The key objective is to intervene at the earliest stage possible before the water gains significant momentum and destructive power. By implementing these measures, we can effectively control the flow of water and minimize the harmful effects of soil erosion. It is essential for farmers, policymakers, and communities to work together and prioritize preventive actions to ensure the long-term sustainability of agriculture and protect the fertile soil that is vital for our food production.

10. Water is essential for all forms of life. Whether it’s animals, plants, or even humans, water plays a vital role in their existence. Our bodies are made up of a significant amount of water, and without it, our physiological functions would be impossible. Similarly, plants and trees rely on moisture in the soil to grow and thrive.

Water is not only necessary for individual organisms but also crucial for human welfare as a whole. The preservation and proper utilization of water resources are fundamental to our well-being. While artesian water sources exist, the primary source of water is rain or snowfall. In India, agriculture heavily relies on seasonal rainfall, making it sensitive to any deficiencies or irregularities in precipitation.

The challenges of soil erosion and insufficient or unpredictable rainfall are closely intertwined. It is clear that adopting techniques to prevent soil erosion would also contribute to conserving and retaining water where it is most needed—on and within the soil. These techniques serve a dual purpose: protecting the soil from erosion and ensuring the effective utilization of water resources.

By implementing measures to prevent soil erosion, we can help conserve water and maintain its availability for agriculture and other essential purposes. The interconnection between soil erosion and water conservation highlights the need for integrated approaches that address both issues simultaneously. Through responsible water management and sustainable agricultural practices, we can secure the well-being of both the land and its inhabitants.

11. In a country where rainfall is seasonal, a significant amount of rainwater naturally runs off the ground. This poses a challenge as a vast quantity of valuable water is lost, flowing into streams, rivers, and eventually reaching the sea. It is crucial to focus on the collection and utilization of this water to ensure its maximum benefit for the country.

The task of harnessing our rivers, which currently largely go to waste, is a pressing national issue that demands attention and action on a national scale. By effectively managing and utilizing the waters of our rivers, we can address water scarcity and unlock tremendous potential for development. Many areas that are currently covered in scrub jungle could be transformed into fertile and prosperous land through well-planned and courageous initiatives.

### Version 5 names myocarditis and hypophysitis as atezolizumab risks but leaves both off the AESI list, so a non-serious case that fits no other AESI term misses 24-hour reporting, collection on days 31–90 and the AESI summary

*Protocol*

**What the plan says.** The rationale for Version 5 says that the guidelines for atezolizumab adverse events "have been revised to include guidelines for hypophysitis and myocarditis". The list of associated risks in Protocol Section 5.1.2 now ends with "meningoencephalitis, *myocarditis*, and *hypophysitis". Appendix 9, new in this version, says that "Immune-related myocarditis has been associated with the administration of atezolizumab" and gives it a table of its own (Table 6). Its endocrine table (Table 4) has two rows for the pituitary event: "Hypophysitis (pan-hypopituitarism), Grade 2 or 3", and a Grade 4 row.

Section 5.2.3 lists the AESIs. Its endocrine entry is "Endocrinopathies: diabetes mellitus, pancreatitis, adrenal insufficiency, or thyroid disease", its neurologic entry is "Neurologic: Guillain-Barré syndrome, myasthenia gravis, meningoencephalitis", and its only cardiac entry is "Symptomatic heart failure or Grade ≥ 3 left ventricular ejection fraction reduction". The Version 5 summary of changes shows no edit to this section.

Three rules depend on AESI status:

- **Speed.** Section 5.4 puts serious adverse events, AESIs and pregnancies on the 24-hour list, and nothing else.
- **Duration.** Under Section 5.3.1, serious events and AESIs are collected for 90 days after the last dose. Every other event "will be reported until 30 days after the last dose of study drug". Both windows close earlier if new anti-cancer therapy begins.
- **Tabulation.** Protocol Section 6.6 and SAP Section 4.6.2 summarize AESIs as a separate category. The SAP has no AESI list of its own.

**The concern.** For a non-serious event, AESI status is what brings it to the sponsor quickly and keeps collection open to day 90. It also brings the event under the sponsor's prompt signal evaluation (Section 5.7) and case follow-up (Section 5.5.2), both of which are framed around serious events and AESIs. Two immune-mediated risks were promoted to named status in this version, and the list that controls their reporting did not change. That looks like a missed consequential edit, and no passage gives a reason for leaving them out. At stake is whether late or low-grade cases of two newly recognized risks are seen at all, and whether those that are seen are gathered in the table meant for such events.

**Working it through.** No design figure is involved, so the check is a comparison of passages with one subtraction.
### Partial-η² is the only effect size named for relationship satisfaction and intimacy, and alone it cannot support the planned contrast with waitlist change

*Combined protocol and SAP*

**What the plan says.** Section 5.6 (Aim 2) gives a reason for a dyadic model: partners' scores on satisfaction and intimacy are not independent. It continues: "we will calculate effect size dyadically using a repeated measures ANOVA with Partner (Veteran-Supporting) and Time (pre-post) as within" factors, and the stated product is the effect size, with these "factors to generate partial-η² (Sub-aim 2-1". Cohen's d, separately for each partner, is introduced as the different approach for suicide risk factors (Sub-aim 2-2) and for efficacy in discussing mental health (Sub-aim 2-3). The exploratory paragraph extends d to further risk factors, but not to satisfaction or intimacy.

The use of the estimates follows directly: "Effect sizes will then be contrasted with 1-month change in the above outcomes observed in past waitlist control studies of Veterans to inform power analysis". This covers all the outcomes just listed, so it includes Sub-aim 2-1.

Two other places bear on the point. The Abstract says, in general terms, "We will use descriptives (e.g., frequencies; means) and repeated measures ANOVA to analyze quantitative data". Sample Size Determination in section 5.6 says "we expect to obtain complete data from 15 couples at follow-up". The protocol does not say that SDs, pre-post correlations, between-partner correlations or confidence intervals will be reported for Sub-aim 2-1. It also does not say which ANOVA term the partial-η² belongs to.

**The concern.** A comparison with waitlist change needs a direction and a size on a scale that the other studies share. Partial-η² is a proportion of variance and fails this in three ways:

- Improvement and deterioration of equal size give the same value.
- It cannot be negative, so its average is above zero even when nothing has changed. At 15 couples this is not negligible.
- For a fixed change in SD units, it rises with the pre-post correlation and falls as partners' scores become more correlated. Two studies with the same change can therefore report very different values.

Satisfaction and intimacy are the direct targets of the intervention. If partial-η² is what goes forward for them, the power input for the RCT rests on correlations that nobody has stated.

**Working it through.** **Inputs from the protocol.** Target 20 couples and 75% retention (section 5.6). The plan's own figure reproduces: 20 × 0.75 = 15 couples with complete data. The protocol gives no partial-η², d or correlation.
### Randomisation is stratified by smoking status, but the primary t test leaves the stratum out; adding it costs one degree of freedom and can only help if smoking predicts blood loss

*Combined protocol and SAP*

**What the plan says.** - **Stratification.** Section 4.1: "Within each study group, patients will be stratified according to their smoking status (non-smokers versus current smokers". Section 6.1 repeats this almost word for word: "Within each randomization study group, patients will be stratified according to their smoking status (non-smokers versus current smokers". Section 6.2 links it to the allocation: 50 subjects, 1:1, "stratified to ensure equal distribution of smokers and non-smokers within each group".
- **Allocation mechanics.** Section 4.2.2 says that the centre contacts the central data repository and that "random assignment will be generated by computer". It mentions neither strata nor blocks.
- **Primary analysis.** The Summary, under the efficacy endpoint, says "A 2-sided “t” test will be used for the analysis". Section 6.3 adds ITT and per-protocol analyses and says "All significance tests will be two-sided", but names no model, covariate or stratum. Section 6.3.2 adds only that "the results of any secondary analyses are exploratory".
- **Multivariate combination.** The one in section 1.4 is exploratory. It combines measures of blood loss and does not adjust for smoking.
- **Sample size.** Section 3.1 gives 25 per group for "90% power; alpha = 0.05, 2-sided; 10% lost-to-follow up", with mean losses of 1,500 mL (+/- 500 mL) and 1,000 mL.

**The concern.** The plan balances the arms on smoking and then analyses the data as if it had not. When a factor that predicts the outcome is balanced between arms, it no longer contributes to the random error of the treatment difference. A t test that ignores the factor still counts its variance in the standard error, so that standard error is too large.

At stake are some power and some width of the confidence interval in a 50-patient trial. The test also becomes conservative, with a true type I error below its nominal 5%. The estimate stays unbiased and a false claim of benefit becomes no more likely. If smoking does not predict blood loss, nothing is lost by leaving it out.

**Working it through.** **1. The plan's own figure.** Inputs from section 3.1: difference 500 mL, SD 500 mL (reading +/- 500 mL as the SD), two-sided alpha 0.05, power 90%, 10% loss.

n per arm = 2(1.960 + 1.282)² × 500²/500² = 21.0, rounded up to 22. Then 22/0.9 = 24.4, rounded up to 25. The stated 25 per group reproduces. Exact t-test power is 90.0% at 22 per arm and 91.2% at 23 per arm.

Taking a holistic approach to water management and river harnessing requires coordinated efforts at the national level. It involves designing and implementing comprehensive strategies that not only conserve water but also channel it to areas where it is needed the most. By doing so, we can make significant progress in transforming barren lands into productive agricultural fields and creating a prosperous future for our nation.

It is essential for the government, communities, and individuals to work together, promoting sustainable practices and undertaking projects that maximize the collection, storage, and utilization of water resources. By addressing this national challenge with determination and foresight, we can unlock the potential of our rivers and pave the way for a more prosperous and water-secure future.

12. The conservation of water supplies is closely linked to the issue of afforestation. It is imperative to engage in systematic tree planting in all feasible areas, even in seemingly impossible ones. Developing well-maintained forests, different from wild and untamed jungles, is a pressing requirement for India. These plantations would bring both direct and indirect benefits, becoming a source of immense wealth for the country.

By strategically planting trees, we can effectively address soil erosion and prevent the wastage of rainfall. Forests act as natural barriers, holding the soil in place and preventing its erosion by water runoff. They also play a crucial role in conserving water by allowing it to seep into the ground and replenish groundwater reserves. As a result, afforestation would contribute to the sustainability of water resources and help mitigate the adverse effects of droughts and water scarcity.

Moreover, the development of civilized forests has numerous additional advantages. They provide habitats for diverse flora and fauna, supporting biodiversity and ecological balance. Forests act as carbon sinks, mitigating the impacts of climate change by absorbing greenhouse gases. They also offer opportunities for sustainable livelihoods, such as timber production, non-timber forest products, and ecotourism.

The urgent need for afforestation calls for concerted efforts from the government, communities, and individuals. It requires identifying suitable areas for tree planting, selecting appropriate tree species, and implementing sound forest management practices. Public awareness and participation are crucial in nurturing a culture of conservation and fostering a sense of responsibility towards our natural resources.